When we think of the name Douglas in connection with Oscar Wilde we usually have in mind Oscar’s golden lover-Boy of that ilk—we do not necessarily conjure up visions of the rugged American screen legend, Kirk Douglas.
But today there are two reasons why we should.
First, it is actor Kirk‘s 100th birthday; so congratulations to him.
Second, we need to turn to Kirk because our theme is self-sacrifice, and it’s difficult to imagine the lordly Alfred, that over-privileged lily of lilies, in that role never mind imagining him as an enslaved gladiator—which we need to do as therein lies our story.
The above appraisal is from a recent edition of the U.S. version of Antiques Roadshow, and features a manuscript sonnet by Oscar Wilde which has recently come to light.
While it is a newly discovered manuscript, it is not a newly discovered poem. It is one from the Wilde canon which he retitled as Ideal Love andpresented with a dedication to an acquaintance named Christian Gauss, a young American journalist.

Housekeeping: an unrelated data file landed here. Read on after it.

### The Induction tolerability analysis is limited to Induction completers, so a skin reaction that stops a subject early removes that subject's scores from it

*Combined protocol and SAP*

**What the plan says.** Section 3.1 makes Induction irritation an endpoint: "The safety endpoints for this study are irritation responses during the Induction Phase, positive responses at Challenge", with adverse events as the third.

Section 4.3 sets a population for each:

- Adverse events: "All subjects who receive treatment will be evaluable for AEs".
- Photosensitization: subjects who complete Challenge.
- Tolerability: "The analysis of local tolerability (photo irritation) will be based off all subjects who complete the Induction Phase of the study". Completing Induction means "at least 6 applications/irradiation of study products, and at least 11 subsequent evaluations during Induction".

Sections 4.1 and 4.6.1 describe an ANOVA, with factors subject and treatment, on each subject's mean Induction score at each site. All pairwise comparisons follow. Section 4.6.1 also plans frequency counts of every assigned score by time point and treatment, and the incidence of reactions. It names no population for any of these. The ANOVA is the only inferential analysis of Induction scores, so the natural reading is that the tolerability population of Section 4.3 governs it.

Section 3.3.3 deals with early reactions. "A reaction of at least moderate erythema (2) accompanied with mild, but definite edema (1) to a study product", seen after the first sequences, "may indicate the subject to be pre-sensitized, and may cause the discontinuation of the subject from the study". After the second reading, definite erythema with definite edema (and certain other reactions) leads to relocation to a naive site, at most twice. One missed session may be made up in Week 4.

The sin was mine; I did not understand. So now is music prisoned in her cave, Save where some ebbing desultory wave Frets with its restless whirls this meagre strand. And in the withered hollow of this land Hath Summer dug herself so deep a grave, That hardly can the silver willow crave One little blossom from keen Winter’s hand.
But who is this who cometh by the shore? (Nay, love, look up and wonder!) Who is this Who cometh in dyed garments from the South? It is thy new-found Lord, and he shall kiss The yet unravished roses of thy mouth, And I shall weep and worship, as before. 
A scholarly analysis of this discovery and the intriguing history of Wilde’s poem can be found in the current edition of the The Wildean, the journal the Oscar Wilde Society.